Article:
Early test ideas for Yoda involved using a monkey.

And we mustn’t forget other great early drawings such as the ones for the Tauntaun by Phil Tippett, or UK artist Ivor Beddoes spectacular Snowspeeder/Walker ground battle-I particularly loved the troop carriers discharging Imperial Snowtroopers onto the surface of Hoth and in to battle- unfortunately, a scene like that would have been just too tricky to bring to reality in the final film, what with all the difficulties of the background Walkers and their optical compositing on white backgrounds.
With further delves deep into the book's massive 372 pages, beyond the listed filming dates and call sheet info, its nice to see that some of the behind the scenes things we previously revealed in AFICIONADO (in our two EMPIRE special issues), which we could sometimes only speculate on as to whether they were actually filmed or not, did actually happen - like the use of both carbon rods and light reflected lightsabers by Hamill and stuntman Bob Anderson for the films climactic duel. From the original information on the character front, its also intriguing to see how keen Lucas was in 1978 to remove Harrison Ford’s Han Solo by the end of EMPIRE, and possibly the saga (due to Ford’s reluctance to sign for several movies), though the book doesn’t say that this was also because Ford had been difficult in his prior pay negotiations on STAR WARS. And, in those early days, before Ewoks and second Death Star’s, they had also planned to kill Solo off in the next one if he had returned. The same fate with Vader, too, though I recall Kurtz telling me at a convention several years back that, at one point in the plotlines ever evolving process, the Dark Lord was to have survived beyond VI to appear in parts VII-IX, with the final battle against the Emperor.
The costume testing for Boba Fett at ILM.

Further nice bits and pieces linked to STAR WARS include the first slice of Expanded Universe history: the novel SPLINTER OF THE MIND’S EYE, where Lucas refers to it in story meetings- though I would have liked to have known more about the books actual conception and original release above all else- as well as interesting early but abandoned plans to set part of EMPIRE on the Wookiee planet, though Lucas would save the ideas, if making them a bit too small scale, for the then upcoming STAR WARS HOLIDAY SPECIAL. Sadly, the book disappointingly skips out on a lot of aspects of the making of the HOLIDAY SPECIAL, where it annoyingly takes up just a few scant pages in the book with no large size uses of rare images apart from McQuarrie’s lovely artistic contributions and a couple of live action and animation stills. Despite the programme’s reputation, the lack properly exploration into this STAR WARS rarity proves to be a great missed opportunity, with Lucas’s involvement in it now completely played down.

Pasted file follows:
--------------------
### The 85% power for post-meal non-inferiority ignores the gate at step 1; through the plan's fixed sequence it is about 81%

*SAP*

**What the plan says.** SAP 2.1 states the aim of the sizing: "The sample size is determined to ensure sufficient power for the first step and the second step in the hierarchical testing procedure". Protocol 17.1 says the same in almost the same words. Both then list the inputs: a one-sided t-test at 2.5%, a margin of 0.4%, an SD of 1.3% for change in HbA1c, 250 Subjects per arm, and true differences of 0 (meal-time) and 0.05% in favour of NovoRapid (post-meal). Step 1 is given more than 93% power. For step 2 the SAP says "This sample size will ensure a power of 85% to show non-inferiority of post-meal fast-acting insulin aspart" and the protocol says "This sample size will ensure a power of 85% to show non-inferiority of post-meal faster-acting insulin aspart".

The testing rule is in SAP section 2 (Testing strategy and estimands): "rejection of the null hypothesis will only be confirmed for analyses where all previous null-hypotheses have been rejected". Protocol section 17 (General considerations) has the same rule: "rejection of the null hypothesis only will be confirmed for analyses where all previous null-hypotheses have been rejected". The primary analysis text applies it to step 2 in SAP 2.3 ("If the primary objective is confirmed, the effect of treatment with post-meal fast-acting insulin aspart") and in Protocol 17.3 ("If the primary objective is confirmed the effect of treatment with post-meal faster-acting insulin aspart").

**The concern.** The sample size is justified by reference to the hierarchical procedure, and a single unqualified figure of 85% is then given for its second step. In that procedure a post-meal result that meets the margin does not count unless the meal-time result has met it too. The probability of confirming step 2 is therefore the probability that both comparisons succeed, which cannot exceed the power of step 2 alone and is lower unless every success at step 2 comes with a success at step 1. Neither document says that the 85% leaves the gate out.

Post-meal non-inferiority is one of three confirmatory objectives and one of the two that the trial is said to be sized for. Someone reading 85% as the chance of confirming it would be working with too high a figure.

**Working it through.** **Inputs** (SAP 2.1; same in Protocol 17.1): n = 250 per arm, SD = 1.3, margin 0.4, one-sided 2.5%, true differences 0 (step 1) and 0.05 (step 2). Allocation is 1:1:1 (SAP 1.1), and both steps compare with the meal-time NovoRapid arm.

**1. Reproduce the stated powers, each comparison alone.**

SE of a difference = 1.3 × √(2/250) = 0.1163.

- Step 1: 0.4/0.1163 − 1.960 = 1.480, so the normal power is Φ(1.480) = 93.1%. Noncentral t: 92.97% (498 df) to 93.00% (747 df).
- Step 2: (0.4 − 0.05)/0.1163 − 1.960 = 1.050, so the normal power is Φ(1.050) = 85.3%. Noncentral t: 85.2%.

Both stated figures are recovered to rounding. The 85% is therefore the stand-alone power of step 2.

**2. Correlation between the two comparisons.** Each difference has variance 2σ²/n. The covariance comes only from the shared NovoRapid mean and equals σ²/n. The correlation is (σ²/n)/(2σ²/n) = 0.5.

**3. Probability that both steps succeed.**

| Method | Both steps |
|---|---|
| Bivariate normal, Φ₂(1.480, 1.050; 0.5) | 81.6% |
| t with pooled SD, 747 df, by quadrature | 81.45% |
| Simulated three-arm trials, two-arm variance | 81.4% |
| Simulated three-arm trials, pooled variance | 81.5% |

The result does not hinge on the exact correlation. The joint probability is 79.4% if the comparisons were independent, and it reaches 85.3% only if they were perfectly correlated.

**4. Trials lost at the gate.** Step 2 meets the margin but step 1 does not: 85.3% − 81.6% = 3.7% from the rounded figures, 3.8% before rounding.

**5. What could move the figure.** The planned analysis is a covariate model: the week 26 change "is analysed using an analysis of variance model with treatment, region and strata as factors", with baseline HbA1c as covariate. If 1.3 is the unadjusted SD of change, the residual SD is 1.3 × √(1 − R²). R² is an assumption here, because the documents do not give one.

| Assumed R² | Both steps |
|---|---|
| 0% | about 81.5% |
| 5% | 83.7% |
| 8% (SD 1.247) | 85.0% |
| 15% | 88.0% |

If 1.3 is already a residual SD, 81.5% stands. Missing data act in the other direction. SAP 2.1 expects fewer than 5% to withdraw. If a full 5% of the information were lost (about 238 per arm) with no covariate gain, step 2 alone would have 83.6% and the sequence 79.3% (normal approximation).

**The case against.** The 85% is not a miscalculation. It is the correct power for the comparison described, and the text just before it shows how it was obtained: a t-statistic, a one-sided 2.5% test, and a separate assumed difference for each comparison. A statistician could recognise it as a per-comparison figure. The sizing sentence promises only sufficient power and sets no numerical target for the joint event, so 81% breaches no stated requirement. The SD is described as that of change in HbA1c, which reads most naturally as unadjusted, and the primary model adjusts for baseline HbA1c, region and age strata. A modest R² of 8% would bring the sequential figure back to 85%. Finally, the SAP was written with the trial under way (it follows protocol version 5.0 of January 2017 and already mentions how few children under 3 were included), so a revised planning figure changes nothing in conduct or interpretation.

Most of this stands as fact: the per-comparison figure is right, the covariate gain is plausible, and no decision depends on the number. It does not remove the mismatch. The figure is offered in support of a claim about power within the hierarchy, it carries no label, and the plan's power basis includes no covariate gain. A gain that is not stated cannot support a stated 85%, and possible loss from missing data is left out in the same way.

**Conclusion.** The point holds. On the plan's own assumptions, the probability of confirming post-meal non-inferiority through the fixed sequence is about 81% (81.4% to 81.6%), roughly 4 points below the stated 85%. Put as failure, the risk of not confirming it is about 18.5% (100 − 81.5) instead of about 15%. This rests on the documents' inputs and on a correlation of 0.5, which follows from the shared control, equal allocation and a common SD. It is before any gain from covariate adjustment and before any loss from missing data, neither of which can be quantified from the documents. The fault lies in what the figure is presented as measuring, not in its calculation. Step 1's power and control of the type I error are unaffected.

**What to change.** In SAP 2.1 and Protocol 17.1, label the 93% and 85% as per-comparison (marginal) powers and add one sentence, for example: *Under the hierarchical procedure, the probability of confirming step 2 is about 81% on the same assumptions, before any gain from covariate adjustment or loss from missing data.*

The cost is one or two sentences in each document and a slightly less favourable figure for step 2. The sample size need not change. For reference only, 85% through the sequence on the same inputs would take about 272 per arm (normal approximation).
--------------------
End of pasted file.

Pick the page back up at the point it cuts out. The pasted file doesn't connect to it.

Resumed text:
Despite the pluses of creating the book directly from the archives, there are still gaps in the films making which could have been filled in had the author have contacted more people from outside the company that originally worked on the film. For example, Yoda technician Nick Maley is still with us, as is Make-up supreme Stuart Freeborn and UK effects man Brian Johnson. Rinzler could also have identified a few more of the unknown behind the scenes people that appear in certain photos within the book with their help. Other reputable STAR WARS websites, with links and friendships to certain cast and crew, should also have been utilized to add additional material that fans would have liked to have known. I’m sure many of these super-fans would have been more than happy to help for nothing on the book.
One of the few things on the Yoda-related front that isn’t in the book, but is at least mentioned by Rinzler, are Frank Oz’s own personal notes which he wrote and compiled as he was preparing to take on the role at ELSTREE. Whether they still exist is unknown? And if they did, would Lucas want them published? The STAR WARS creator currently wants Yoda and his race to maintain an air of mystery.
After some doubts behind the scenes, Alec Guinness returns as Obi-Wan.

There are further crucial omissions info-wise especially related to the films producer, Gary Kurtz- who, as previously mentioned, gets a bit of a bad rap at times in this book, some of it undeserved, I feel- that are either not listed or clash with what has previously been considered fact by both STAR WARS fans and historians. For starters, there’s no mention that Lucas and Kurtz had to get EMPIRE rolling before a certain date otherwise the sequel rights apparently reverted back to FOX. Not being included in the book, is this info just a modern myth? There’s also no mention of the classic moment when Kurtz came up with the title to THE EMPIRE STRIKES BACK, apparently randomly, at a European press conference, of which, from then on in, the name stuck as its eventual title (the book implies a different history, that it (the title) was pretty much set in stone from the off), nor the fact that Kurtz was the one who picked cinematographer Peter Suschitsky and lots of other key new or returning crew for the sequel. And mentioned, but not really expanded on, is the difficult first cut editing of the movie, with Lucas’s then strained relationships with his key team (Kershner, Kurtz and Hirsch), their tensions once again played down, with no mention of his legendary dressing down of his associates, telling them: “You’re ruining my movie!”